I’ve always been a little bewildered when it comes to the Silent Hill franchise. Sometimes the stories are smooth operating machines with clear characters, conflicts and conclusions. And then again sometimes you come across a book like Dead Alive, and don’t have the slightest clue what the hell is going on. Oh, how I wished this one hadn’t been so abstract, but hey – we’ll get through it!
The Vulturions aren’t exactly marquee menaces in Spider-Man’s world. They’re actually two-bit hooligans who joined forces to claim power and riches after their eventual leader, Honcho duped an imprisoned Adrian Toomes (better known as The Vulture) into spilling the technical secrets of his by-now infamous wings. When Honcho gets out of the slammer, he does so fully prepared to assemble four pair of wings, one for he and the thugs in his crew.
Fred Van Lent is one of hell of a writer, and as it just so happens, Guiu Vilanova is an excellent artist. Together these two deliver an absolutely unmissable story: Weird Detective. If crime noir, bleak horror and Lovecraft influence is a mixture you can wrap your head around, you may actually fall in love with this book.
Redneck looks absolutely awesome, and we’re grateful that Skybound is offering us some more insane horror to absorb!
Warning: This review contains spoilers, so if you’ve yet to read Joe Haldeman’s novel, or this particular issue, be leery of the facts divulged.
Joe Haldeman and Marvano join forces to deliver a riveting adaptation of Haldeman’s own Hugo Award-winning science fiction novel of the same name, and while this may be a different medium, it’s a captivating piece of work all the same; Haldeman has maximized the effectiveness of a modern masterpiece, and that not only opens his story up to a demographic that may have missed his novel, it’s also worth serious applause. This is a true masterwork of fiction, plain and simple.
In a space age dystopian hell, one man rules an entire body of the living. Those trapped on the prison ship, Empyreon are slaves to an all-powerful and profoundly ruthless leader known as Khaal. He is, for lack of a better term, a tyrant, and there is no escaping him for the prison Empyreon is the only existing ship in the galaxy.
With Johnny Blaze’s origin story out of the way (see Marvel Spotlight), Marvel opens up and gifts the spirit of vengeance his very own book, and it’s a winner through and through. Released way back in September of 1973, Ghost Rider was one of the more popular horror titles post-code for Marvel Comics, who’d been hot and cold with genre titles for years thanks to the lunacy of the Comics Code. But the code’s stranglehold continued to loosen sometime around 1970 and Marvel got right down to introducing all sorts of killer monster books. While there are a few vintage titles I love, none had the staying power (or sales) of Ghost Rider, who remains a hot commodity today.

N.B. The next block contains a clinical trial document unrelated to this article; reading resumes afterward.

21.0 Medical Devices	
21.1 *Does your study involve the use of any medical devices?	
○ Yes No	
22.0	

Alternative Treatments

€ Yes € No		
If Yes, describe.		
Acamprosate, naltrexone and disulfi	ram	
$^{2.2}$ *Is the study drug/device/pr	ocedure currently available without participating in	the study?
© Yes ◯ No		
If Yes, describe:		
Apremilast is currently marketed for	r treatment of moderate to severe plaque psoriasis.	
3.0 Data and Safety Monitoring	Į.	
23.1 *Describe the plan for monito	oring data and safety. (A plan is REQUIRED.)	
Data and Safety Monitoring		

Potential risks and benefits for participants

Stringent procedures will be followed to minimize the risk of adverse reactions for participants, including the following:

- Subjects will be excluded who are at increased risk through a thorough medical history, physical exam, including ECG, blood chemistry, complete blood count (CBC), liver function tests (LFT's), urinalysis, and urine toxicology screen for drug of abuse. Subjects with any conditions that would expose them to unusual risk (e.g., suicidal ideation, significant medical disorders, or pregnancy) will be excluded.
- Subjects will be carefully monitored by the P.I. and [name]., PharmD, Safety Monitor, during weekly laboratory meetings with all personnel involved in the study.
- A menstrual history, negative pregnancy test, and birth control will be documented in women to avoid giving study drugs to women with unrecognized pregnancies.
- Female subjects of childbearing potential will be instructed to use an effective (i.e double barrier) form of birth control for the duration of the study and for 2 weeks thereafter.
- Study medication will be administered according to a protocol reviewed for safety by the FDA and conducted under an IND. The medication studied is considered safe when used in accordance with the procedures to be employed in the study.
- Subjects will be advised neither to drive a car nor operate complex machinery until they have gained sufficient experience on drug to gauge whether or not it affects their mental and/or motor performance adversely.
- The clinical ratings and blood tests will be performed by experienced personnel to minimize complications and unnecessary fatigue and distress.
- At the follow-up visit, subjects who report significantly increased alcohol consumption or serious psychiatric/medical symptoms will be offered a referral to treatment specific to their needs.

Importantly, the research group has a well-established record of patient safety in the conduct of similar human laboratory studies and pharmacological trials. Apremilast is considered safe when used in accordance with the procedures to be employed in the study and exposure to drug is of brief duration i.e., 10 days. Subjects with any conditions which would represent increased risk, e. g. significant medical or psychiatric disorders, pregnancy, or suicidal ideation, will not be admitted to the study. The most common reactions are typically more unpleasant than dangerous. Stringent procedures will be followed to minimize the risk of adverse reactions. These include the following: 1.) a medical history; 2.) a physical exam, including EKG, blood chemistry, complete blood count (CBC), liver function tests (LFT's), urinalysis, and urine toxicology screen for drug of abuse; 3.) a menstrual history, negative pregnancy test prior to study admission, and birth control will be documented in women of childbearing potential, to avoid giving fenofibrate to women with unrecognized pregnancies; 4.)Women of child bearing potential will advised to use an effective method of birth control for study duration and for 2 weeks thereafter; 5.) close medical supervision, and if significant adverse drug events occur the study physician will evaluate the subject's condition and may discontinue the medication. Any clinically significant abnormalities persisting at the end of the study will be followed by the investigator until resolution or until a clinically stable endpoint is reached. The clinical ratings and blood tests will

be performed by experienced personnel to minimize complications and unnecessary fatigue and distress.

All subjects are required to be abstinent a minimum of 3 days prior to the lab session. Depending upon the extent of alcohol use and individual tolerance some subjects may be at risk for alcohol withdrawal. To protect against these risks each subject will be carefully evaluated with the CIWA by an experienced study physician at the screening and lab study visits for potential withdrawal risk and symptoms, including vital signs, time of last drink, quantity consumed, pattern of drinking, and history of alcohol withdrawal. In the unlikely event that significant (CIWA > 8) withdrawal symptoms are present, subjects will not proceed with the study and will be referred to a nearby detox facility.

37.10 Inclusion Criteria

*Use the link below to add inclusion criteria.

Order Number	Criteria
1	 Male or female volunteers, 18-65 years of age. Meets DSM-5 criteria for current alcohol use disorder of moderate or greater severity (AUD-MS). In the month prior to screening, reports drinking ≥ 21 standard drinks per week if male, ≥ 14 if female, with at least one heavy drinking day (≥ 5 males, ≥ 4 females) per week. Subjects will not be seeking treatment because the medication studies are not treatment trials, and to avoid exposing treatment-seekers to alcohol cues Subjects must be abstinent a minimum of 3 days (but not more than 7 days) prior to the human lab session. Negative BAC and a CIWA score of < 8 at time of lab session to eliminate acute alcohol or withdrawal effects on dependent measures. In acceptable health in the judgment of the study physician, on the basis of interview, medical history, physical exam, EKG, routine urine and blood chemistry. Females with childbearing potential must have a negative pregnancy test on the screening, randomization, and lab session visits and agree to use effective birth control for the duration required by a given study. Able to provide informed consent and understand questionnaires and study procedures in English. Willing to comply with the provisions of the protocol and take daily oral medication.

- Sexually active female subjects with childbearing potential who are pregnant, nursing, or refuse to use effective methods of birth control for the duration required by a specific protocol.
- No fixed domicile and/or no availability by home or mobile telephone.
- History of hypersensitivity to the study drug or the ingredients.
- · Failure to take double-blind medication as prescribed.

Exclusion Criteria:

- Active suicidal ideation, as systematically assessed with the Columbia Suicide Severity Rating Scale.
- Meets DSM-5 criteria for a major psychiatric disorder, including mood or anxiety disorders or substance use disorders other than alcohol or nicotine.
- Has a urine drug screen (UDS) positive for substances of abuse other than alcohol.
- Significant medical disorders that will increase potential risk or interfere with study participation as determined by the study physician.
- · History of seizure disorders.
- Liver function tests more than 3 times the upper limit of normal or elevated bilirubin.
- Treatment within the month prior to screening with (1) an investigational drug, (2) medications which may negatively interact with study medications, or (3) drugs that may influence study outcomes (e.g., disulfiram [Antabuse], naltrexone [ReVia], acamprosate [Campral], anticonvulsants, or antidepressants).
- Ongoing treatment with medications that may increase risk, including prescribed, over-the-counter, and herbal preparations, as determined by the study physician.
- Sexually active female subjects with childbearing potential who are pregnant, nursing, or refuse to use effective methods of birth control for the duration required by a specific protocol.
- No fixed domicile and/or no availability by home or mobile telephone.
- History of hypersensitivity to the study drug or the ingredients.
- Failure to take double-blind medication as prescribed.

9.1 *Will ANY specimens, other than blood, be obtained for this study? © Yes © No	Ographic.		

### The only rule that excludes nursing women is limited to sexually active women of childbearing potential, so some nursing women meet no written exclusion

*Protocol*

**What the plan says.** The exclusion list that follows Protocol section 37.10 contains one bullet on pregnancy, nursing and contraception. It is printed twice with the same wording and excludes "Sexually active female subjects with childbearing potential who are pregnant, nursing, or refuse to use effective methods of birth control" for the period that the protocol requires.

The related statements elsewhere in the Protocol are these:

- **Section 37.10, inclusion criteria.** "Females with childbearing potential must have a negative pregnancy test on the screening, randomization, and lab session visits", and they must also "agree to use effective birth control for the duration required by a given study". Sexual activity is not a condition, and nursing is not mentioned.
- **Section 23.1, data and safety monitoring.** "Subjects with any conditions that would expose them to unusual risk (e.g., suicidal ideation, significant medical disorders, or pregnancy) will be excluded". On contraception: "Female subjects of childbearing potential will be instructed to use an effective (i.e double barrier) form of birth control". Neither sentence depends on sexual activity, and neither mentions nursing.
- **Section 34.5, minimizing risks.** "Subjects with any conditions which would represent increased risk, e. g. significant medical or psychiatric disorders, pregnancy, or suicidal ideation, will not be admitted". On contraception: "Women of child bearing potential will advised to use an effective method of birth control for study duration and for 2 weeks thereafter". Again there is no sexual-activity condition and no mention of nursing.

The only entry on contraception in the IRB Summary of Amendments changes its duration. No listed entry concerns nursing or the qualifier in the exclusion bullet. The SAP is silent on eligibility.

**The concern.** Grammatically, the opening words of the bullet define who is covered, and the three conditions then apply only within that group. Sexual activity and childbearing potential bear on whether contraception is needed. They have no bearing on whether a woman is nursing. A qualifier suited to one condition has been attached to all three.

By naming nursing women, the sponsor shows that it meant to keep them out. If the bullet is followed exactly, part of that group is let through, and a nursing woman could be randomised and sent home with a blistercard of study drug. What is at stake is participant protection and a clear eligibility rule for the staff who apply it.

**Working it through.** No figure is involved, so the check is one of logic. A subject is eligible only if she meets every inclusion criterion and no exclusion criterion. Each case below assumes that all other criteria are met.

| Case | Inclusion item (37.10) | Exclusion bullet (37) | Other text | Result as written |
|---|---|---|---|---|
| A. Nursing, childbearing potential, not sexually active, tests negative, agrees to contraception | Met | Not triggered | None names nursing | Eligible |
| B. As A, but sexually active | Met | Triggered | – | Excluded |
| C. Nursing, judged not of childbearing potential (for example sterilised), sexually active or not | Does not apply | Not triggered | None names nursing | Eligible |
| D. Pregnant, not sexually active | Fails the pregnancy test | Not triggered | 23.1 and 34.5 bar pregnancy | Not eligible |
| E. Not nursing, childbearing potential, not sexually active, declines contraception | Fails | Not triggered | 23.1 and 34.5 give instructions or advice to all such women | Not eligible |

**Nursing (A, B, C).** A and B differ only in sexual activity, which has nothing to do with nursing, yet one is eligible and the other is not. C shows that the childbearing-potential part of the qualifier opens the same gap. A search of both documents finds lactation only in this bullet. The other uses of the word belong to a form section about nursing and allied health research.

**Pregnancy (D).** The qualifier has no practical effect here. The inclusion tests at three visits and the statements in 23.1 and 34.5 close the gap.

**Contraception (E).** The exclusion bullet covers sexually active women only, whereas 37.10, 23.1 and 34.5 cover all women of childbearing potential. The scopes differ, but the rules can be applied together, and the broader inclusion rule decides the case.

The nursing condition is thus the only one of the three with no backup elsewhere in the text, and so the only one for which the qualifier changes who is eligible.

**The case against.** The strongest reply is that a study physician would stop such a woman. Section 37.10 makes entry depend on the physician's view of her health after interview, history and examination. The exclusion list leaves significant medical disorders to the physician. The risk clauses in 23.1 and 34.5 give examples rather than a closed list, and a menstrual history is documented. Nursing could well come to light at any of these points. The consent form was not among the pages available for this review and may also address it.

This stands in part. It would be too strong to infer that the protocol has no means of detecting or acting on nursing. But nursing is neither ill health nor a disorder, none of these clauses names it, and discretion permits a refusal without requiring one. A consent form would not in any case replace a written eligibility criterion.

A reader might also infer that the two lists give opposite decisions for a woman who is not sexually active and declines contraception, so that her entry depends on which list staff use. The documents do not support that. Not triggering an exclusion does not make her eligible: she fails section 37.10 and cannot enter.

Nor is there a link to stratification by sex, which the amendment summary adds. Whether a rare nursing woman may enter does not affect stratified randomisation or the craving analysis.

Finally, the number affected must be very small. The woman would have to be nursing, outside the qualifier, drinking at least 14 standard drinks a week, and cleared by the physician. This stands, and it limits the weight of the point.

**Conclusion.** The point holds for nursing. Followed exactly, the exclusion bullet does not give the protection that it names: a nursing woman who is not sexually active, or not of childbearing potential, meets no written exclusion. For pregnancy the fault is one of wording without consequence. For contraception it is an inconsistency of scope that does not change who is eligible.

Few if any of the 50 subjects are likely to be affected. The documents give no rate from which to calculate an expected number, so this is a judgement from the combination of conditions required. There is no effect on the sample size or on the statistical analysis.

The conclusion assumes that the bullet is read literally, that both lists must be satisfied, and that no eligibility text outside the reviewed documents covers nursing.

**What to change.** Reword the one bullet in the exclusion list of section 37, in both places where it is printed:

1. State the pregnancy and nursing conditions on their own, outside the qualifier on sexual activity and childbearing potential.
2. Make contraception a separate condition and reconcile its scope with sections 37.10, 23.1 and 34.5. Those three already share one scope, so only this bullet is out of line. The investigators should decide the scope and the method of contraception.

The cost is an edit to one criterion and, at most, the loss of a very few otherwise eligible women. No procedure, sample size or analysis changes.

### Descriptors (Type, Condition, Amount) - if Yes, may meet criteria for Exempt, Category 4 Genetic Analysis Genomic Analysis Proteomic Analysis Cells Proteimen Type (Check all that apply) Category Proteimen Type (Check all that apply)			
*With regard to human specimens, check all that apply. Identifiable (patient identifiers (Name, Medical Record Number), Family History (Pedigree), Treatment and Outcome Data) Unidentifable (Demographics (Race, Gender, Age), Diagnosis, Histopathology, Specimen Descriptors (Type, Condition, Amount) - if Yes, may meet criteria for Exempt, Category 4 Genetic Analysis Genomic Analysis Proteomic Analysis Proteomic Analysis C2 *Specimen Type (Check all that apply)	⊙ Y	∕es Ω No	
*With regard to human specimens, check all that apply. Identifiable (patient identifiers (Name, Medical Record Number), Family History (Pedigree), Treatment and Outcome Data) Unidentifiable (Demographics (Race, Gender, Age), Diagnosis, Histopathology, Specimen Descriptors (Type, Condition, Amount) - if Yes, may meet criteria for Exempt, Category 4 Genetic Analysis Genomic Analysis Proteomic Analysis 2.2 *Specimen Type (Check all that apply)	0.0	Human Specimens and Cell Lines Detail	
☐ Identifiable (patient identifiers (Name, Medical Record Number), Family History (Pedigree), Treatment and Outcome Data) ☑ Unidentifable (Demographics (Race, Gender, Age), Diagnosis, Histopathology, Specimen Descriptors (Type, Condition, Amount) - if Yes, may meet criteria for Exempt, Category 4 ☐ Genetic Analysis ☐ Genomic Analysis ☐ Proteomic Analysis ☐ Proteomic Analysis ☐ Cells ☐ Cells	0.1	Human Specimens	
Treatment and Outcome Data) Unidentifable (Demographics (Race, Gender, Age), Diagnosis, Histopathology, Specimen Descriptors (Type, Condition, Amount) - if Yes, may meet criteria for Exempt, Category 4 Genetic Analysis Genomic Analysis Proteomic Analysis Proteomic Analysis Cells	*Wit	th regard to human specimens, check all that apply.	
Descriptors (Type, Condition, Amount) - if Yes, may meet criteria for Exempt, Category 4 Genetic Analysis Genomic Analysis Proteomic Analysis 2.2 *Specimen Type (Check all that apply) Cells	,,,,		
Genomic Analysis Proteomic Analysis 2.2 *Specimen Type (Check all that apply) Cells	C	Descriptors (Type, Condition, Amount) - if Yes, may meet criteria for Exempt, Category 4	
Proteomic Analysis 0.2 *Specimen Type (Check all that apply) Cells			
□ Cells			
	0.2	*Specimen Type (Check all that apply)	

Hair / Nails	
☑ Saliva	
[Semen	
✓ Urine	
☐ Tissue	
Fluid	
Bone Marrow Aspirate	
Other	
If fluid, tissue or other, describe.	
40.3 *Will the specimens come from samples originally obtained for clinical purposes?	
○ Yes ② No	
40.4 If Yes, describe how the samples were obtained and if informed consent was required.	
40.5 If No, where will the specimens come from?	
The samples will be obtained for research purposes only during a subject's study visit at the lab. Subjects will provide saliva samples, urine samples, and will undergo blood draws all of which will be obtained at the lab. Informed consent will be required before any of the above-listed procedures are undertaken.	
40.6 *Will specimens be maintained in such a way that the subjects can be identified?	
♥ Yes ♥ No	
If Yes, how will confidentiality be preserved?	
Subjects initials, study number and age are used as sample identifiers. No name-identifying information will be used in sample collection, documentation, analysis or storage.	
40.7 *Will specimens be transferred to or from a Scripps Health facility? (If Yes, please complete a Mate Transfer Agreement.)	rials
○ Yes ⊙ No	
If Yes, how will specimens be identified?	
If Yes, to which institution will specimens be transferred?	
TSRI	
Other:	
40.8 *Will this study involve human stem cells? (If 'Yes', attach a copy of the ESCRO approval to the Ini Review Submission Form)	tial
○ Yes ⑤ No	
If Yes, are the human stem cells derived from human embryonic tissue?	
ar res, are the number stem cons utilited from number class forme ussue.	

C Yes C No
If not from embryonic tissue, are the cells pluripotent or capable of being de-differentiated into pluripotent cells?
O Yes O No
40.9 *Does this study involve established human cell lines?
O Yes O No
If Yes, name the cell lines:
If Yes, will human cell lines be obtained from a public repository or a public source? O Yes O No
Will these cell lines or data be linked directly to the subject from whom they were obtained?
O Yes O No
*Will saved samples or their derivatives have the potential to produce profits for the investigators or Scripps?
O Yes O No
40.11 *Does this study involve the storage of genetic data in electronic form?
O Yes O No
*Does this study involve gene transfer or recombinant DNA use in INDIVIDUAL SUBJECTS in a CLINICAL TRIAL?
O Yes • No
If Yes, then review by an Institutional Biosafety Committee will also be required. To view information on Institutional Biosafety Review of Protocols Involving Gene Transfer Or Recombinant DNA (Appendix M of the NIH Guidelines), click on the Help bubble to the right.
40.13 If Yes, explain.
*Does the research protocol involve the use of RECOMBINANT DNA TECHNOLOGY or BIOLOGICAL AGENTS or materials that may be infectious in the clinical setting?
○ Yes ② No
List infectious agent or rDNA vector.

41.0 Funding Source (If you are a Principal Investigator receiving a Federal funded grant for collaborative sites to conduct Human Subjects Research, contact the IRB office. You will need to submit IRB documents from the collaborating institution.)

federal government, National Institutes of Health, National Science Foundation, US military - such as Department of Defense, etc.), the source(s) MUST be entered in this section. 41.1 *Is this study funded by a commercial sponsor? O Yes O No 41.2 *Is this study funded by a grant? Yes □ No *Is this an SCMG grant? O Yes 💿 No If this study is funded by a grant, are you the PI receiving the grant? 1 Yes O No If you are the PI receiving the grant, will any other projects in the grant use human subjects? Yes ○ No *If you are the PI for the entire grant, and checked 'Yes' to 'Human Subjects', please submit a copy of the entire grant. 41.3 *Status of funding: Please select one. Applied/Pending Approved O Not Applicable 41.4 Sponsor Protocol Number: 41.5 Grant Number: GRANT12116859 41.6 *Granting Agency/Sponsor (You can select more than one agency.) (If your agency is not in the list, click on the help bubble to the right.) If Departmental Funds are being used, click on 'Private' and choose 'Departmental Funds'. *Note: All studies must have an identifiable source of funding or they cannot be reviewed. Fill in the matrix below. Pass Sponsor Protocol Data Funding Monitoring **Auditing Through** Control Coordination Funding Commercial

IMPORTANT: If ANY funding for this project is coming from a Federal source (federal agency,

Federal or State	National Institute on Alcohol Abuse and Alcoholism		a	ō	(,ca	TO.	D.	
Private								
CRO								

A handful of Predators, Judge Dredd himself and some nasty aliens all find themselves in hostile rural territory. We already know that the gung-ho Judge Dredd plans on trekking into the rugged terrain to investigate. But inside those secluded wooded areas something sinister brews. Evil scientists, man-hunting animals, and a new threat altogether is going to give Dredd all he can handle.
I can’t praise Jeff Lemire enough for what is nothing shy of an immediately captivating tale of sacrifice and heart ache, isolation and frustration. It’s about life in exchange for death. It’s about fallen heroes, all but forgotten by a world that once loved them. It’s about The Black Hammer, the one who gave his life so that Abraham Slam, Golden Gail, Barbalien, Colonial Weird, Talky Walky, and Madame Dragonfly could continue to live… continue to breathe.
This is a tale about a young woman, once proud to be the daughter of the Hero of the Streets, and her mission to find those heroes long forgotten. For she knows, in her heart, that they’re out there… somewhere.
Dramatic enough for you?
Honestly, Black Hammer is an amazing book that instantly pulls the reader into a world occupied by polarizing and infectious personalities. Their conflicts are unique but united as a group. Their opinions on their state of existence differ, but there’s a familial beauty to this group that leaves us comic geeks falling in love. It’s an amazing piece of work.
Dean Ormston’s artwork is also perfect. A throwback to a simpler age, Ormston’s got variety in his hand, but he’s decorated this story the way it should be, the way a 50s science fiction film might look on page. And in some ways, that’s kind of what the story is: a science fiction experience lived by a handful of heroes of no use today, trapped in a one horse town with little to do… other than survive.
Lemire, coupled with Ormston deliver what has to be recognized as one of the most inspired Dark Horse titles to ever see release. Ever. That’s a powerful statement, but you don’t find the perfect book very often.
Look into issue #1 of Black Hammer right here.